Krauss says future civilizations will inevitably come to the wrong conclusion about the universe. So the hope was to get some thoughts on what the thinking would be for a civilization in this position that would lead them to reach the inevitable wrong conclusion. Possibly we also might be able to reflect upon our own conclusions, not saying they're wrong, with respect to theirs. I mean would we even know if a key piece of evidence is gone forever, can never be observed? Could a future isolated civilization figure out something's missing? Can we?
    All that belongs to human understanding, in this deep ignorance and obscurity, is to be skeptical, or at least cautious; and not to admit of any hypothesis, whatsoever; much less, of any which is supported by no appearance of probability...Hume
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    We will inevitably come to the "wrong" conclusion about all manner of subjects when we lack the direct observational evidence to make judgements.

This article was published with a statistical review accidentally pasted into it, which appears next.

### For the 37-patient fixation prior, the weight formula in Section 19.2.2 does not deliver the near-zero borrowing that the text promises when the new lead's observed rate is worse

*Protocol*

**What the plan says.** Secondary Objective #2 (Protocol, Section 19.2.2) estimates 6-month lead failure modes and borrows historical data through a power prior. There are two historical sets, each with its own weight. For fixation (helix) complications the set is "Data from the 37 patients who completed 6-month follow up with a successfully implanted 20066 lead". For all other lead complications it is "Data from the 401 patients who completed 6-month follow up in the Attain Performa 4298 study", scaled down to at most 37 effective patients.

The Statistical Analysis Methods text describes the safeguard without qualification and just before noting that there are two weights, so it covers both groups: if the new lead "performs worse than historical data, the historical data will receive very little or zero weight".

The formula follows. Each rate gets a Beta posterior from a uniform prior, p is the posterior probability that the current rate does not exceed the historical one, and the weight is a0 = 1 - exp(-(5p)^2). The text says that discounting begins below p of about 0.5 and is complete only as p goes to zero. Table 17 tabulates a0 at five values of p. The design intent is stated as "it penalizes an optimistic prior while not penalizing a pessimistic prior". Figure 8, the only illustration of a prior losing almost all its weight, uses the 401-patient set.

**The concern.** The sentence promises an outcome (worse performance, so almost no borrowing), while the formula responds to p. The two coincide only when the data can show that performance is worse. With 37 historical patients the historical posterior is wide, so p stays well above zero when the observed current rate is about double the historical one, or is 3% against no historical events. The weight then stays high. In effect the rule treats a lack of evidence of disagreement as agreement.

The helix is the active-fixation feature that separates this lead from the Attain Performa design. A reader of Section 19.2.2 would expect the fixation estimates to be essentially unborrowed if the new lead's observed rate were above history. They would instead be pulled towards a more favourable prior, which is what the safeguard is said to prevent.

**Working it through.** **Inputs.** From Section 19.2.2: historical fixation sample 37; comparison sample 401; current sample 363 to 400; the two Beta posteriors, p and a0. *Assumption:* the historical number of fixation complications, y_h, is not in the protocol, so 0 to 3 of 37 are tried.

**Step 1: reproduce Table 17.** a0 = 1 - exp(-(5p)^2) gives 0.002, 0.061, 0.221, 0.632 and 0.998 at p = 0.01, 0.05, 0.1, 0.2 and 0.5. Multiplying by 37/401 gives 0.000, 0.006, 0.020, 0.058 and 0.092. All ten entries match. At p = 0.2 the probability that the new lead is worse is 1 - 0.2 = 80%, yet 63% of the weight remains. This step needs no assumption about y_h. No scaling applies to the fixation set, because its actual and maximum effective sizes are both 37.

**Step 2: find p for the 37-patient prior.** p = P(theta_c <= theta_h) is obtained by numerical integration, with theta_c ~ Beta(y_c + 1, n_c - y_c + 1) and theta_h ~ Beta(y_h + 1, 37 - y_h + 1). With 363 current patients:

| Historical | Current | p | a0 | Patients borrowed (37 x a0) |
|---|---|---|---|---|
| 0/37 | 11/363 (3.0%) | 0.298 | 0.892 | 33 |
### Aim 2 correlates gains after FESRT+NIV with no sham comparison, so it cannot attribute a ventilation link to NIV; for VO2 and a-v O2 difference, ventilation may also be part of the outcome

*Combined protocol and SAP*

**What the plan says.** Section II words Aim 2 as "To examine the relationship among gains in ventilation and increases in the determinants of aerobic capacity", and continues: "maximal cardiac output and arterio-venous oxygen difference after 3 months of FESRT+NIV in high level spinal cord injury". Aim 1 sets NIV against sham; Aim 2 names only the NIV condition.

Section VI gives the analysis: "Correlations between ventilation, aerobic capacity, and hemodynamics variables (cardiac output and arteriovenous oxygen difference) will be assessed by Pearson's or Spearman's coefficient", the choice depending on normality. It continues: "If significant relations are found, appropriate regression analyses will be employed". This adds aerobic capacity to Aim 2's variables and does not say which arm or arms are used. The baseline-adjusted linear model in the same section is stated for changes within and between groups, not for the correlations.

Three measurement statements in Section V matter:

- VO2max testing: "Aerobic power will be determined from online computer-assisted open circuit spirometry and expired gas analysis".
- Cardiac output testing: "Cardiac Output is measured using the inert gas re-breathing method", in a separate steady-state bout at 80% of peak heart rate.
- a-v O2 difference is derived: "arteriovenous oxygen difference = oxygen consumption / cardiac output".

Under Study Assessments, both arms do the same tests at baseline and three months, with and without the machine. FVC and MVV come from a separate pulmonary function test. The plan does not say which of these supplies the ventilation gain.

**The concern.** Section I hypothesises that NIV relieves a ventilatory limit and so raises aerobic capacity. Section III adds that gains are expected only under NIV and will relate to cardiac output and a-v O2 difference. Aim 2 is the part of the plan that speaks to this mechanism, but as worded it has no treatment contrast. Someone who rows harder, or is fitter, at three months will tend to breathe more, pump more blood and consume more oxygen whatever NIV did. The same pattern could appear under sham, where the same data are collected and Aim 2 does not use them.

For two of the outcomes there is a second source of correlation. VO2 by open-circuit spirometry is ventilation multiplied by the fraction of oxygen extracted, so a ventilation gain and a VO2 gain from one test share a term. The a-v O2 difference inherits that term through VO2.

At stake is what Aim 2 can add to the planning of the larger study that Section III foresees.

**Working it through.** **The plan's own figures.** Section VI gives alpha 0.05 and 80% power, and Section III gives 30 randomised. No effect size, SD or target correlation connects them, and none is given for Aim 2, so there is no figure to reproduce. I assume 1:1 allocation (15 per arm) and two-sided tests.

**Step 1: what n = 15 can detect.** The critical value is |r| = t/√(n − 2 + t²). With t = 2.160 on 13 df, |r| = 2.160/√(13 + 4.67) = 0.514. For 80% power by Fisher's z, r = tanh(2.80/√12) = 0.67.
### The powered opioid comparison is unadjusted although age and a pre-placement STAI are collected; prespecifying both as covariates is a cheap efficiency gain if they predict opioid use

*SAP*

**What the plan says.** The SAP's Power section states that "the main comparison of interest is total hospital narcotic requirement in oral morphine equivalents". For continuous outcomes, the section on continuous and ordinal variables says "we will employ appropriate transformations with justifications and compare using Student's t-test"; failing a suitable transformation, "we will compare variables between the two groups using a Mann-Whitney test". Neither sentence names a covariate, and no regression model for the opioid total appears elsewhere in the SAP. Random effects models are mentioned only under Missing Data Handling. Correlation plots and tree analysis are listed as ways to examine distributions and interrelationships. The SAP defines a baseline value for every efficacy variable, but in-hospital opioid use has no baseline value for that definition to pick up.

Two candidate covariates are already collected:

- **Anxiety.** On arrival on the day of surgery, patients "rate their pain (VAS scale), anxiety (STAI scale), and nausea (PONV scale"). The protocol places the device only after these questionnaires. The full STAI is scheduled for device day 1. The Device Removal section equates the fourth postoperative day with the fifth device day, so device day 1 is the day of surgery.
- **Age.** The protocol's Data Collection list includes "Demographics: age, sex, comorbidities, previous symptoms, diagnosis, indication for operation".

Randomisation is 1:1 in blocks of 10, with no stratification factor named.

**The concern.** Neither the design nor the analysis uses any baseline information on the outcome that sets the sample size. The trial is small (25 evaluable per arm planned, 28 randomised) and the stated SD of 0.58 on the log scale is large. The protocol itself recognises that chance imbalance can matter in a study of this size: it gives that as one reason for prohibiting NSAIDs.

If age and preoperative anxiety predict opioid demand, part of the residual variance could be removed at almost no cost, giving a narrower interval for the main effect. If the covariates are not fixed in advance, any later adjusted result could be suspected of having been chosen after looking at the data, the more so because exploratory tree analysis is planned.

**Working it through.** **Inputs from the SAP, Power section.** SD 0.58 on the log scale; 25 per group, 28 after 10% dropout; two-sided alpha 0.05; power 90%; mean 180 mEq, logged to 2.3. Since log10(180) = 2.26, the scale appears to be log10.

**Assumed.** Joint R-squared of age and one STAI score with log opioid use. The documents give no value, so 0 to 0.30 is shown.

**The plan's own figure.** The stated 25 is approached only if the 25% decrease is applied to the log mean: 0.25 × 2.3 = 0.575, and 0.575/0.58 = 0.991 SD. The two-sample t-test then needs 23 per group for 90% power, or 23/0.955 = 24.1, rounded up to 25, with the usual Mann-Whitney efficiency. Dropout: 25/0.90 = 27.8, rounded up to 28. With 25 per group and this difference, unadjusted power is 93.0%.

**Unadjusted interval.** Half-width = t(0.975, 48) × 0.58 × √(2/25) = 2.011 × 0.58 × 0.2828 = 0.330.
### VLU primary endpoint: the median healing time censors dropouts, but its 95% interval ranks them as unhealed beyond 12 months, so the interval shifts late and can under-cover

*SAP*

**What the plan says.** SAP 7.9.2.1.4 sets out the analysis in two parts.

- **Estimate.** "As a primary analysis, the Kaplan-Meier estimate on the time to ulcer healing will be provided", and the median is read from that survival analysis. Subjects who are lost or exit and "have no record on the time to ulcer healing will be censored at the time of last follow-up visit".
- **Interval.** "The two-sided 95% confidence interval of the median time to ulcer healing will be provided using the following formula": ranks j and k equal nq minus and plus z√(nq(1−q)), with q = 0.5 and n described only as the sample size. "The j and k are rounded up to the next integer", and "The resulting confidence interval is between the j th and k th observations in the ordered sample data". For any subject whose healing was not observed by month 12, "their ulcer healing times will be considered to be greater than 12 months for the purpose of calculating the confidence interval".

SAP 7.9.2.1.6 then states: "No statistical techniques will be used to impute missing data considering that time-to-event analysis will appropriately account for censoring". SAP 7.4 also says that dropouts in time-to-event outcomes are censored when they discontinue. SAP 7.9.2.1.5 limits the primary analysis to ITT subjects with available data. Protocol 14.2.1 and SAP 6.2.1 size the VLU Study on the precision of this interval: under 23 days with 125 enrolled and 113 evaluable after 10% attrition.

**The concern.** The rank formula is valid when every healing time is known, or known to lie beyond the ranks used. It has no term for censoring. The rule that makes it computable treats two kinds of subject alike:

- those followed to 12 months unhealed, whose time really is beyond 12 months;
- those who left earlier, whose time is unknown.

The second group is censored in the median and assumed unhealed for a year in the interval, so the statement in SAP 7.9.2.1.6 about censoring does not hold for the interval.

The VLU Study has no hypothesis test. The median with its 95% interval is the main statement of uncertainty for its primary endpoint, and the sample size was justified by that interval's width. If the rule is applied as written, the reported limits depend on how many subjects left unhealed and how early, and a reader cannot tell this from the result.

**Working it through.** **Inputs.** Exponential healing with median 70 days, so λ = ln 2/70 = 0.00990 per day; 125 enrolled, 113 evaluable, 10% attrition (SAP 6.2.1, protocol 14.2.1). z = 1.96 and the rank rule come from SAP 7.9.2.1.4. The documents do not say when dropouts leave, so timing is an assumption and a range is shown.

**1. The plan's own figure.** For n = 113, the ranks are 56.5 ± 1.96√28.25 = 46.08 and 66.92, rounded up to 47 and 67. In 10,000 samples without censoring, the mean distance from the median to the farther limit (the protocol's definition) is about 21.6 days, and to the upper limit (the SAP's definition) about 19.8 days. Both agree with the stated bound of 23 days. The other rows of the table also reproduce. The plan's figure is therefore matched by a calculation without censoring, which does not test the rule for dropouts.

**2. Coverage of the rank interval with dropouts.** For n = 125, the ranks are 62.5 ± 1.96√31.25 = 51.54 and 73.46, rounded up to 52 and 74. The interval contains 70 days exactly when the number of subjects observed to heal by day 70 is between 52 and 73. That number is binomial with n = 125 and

I may believe my wife has my own best interests at heart if there is no evidence to the contrary and the postman may be ringing twice.

    Ignorance is part of the human condition (can we take advantage of the fleeting moments when we have the opportunity to learn?- a personal observation ,maybe a bit dramatic)

    Is Krauss right in this specific (if all encompassing) case?Will there really no be no way of indirectly exploring the possibility that the other stars may have once been visible?

    Will no unexplained phenomenon lead to speculation along those lines? Would any such such speculation be entirely unsupported?
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    Quote Originally Posted by geordief View Post
    We will inevitably come to the "wrong" conclusion about all manner of subjects when we lack the direct observational evidence to make judgements.

    I may believe my wife has my own best interests at heart if there is no evidence to the contrary and the postman may be ringing twice.

    Ignorance is part of the human condition (can we take advantage of the fleeting moments when we have the opportunity to learn?- a personal observation ,maybe a bit dramatic)

    Is Krauss right in this specific (if all encompassing) case?Will there really no be no way of indirectly exploring the possibility that the other stars may have once been visible?

    Will no unexplained phenomenon lead to speculation along those lines? Would any such such speculation be entirely unsupported?